Hunter syndrome is an inherited genetic disorder that leads to the buildup of sugar molecules called GAGs. The buildup of these sugars can lead to damage in many parts of your child’s body.

Hunter syndrome, also called mucopolysaccharidosis type II, is an inherited genetic disorder that occurs almost exclusively in males. It results from a gene mutation that leads to the buildup of a sugar molecule in the tissues called glycosaminoglycans (GAGs).

The severe form of Hunter syndrome is often fatal before adulthood. Children with the mild form usually live into late adulthood and generally have less severe symptoms.

Read on to learn more about Hunter Syndrome, including its symptoms, treatment options, and outlook.

How common is Hunter syndrome?

Hunter syndrome is estimated to occur in 1 in 162,000 live male births. It’s extremely rare in females.

Was this helpful?

Hunter syndrome is divided into two forms: neuronopathic and non-neuronopathic.

Neuronopathic Hunter syndrome symptoms

Children with the neuronopathic form of Hunter syndrome usually have typical development until around 2–4 years of age. The first sign is usually hydrocephalus, which is fluid buildup in the cavities of the brain, followed by:

Children may eventually develop other signs and symptoms, such as:

Non-neuronopathic Hunter syndrome symptoms

About 40% of children with Hunter syndrome have the non-neuronopathic form. It causes similar symptoms to the neuronopathic form, but symptoms tend to be less severe and children mostly have typical cognitive and intellectual development.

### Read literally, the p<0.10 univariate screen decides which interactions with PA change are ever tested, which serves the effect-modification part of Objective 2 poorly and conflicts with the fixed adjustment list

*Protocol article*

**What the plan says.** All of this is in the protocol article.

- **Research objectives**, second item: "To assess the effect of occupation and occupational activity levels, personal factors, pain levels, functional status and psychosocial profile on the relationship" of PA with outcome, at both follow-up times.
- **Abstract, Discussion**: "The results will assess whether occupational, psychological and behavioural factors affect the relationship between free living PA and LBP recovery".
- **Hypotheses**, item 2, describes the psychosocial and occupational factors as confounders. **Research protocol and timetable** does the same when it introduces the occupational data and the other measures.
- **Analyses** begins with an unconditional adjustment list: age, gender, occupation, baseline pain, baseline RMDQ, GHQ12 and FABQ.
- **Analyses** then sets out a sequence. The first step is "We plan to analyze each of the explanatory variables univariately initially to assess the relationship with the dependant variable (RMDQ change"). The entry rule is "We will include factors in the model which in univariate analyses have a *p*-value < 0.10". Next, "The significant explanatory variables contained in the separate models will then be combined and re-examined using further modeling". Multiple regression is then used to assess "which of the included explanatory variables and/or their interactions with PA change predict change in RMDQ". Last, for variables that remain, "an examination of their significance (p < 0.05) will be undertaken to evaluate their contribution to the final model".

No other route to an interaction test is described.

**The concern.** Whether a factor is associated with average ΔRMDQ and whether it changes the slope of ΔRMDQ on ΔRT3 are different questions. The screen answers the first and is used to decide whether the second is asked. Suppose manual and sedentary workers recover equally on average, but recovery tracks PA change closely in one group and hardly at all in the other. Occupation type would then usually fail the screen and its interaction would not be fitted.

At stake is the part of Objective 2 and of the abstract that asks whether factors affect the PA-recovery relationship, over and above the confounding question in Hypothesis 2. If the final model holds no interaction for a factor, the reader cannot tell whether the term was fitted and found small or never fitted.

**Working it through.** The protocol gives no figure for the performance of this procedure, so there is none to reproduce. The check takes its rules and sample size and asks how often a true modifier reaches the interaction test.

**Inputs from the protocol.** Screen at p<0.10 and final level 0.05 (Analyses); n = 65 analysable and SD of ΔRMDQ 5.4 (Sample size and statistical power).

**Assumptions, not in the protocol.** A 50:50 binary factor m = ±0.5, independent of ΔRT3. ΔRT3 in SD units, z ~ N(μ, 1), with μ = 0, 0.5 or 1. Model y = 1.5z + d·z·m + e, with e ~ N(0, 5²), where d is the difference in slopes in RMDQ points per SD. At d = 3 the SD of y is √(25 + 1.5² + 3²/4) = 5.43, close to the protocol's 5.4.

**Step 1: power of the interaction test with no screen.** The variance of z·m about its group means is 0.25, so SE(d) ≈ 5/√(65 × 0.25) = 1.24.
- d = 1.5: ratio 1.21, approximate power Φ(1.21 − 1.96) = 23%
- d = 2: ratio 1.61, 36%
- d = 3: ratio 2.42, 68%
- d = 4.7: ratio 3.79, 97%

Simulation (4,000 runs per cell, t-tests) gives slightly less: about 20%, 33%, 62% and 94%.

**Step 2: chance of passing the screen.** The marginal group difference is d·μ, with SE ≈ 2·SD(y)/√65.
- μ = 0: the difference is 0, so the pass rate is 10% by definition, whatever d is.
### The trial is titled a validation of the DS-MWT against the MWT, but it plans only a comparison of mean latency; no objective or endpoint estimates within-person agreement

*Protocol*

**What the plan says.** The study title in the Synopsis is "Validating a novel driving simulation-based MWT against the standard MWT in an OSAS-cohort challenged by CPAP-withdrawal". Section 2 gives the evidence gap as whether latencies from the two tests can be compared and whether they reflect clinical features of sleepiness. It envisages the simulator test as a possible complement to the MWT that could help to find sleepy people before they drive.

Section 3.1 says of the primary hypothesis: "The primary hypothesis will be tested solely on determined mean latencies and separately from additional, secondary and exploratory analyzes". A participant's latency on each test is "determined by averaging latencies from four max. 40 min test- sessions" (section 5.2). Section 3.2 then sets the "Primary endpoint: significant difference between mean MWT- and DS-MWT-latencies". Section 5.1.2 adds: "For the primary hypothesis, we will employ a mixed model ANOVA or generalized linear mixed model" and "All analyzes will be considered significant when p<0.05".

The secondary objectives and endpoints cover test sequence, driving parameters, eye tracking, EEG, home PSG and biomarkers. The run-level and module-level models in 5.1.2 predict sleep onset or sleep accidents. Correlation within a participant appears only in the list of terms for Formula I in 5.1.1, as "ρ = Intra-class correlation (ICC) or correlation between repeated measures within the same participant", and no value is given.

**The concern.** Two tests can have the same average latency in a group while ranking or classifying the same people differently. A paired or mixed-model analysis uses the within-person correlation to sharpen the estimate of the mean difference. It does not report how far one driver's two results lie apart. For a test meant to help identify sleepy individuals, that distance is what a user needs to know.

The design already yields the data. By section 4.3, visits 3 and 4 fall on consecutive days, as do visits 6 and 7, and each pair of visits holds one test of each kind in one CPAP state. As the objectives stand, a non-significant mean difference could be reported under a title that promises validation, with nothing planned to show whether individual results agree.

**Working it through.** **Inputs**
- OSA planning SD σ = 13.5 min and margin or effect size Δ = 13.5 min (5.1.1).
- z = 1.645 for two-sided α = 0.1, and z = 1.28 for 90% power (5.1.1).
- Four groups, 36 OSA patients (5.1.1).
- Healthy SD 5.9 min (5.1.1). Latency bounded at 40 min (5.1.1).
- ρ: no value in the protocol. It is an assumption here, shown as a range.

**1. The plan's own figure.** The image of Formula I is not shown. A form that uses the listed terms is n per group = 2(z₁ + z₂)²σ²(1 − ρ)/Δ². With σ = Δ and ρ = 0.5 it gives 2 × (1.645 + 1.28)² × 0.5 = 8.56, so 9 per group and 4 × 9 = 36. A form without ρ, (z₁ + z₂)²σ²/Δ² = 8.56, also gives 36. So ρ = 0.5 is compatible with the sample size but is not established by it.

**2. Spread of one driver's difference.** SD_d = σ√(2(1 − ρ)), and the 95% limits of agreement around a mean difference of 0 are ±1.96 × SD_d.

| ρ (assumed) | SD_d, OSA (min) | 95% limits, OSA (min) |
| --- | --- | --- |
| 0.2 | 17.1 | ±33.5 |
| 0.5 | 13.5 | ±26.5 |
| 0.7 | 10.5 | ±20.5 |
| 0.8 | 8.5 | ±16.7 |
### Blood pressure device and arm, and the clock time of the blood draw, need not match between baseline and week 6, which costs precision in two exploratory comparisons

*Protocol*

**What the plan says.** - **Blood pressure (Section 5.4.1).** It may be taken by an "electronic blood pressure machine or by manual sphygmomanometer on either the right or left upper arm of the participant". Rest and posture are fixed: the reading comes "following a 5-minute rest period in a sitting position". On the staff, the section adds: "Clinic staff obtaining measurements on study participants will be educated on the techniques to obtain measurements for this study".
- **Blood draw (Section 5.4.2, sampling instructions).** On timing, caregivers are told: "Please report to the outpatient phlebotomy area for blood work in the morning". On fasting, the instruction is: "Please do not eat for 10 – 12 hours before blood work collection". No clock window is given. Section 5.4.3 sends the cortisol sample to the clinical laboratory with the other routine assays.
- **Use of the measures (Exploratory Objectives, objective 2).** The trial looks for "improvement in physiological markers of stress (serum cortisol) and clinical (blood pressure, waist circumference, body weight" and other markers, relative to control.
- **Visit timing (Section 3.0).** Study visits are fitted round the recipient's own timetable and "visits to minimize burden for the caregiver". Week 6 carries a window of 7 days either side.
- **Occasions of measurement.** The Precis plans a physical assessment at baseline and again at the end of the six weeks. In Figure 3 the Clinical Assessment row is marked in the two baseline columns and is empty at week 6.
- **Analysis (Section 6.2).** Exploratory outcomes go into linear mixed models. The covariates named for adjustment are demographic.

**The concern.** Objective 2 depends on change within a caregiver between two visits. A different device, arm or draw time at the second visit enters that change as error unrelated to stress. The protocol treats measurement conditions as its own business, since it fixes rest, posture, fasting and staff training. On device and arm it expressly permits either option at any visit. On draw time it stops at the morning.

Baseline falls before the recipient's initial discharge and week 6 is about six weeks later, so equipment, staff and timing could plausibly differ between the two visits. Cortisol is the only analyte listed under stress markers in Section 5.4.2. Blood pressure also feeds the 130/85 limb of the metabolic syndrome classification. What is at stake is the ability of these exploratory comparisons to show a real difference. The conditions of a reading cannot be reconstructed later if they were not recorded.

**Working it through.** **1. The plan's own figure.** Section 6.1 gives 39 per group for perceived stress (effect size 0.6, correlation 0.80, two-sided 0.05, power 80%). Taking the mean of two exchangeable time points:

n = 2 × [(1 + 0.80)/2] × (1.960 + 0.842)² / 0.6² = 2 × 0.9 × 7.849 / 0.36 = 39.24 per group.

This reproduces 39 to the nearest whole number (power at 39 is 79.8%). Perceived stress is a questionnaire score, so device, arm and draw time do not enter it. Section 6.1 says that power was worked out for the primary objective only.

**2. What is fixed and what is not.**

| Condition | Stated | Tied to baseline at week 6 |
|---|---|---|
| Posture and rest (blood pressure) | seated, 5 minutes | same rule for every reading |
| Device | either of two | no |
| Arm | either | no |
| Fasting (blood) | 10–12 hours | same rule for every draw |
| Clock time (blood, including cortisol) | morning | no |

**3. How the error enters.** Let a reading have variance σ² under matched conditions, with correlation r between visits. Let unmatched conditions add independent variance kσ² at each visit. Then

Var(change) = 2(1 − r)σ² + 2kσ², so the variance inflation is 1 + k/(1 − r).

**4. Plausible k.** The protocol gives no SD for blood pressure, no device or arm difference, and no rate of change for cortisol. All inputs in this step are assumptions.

Hunter disease is caused by a recessive mutation in the iduronate-sulfatase (IDS) gene. This gene codes for the production of an enzyme called iduronate 2-sulfatase (I2S).

I2S deficiency results in the buildup of GAGs throughout the body in small structures in cells called lysosomes. The buildup of GAGs damages many different tissues and organs.

The IDS gene occurs on the X-sex chromosome. Males have one of these chromosomes, while females have two.

Because males only have one X chromosome, they only need to receive an affected IDSgene from one parent to develop Hunter syndrome. Since females have a second X chromosome, they require an affected gene from both parents to develop the syndrome. For this reason, almost all cases occur in males.

Females with an affected gene on one of their X chromosomes have a 25% chance of having a:

  • male child with Hunter syndrome
  • male child without Hunter syndrome
  • daughter who can pass the gene to their children
  • daughter who can’t pass the gene to their children

Children with the neuronopathic form of Hunter syndrome often pass away before the age of 20 due to either lung or heart problems.

Other complications can include:

  • hydrocephalus (water on the brain)
  • short stature
  • hip problems that require the use of a wheelchair
  • liver enlargement and impaired liver function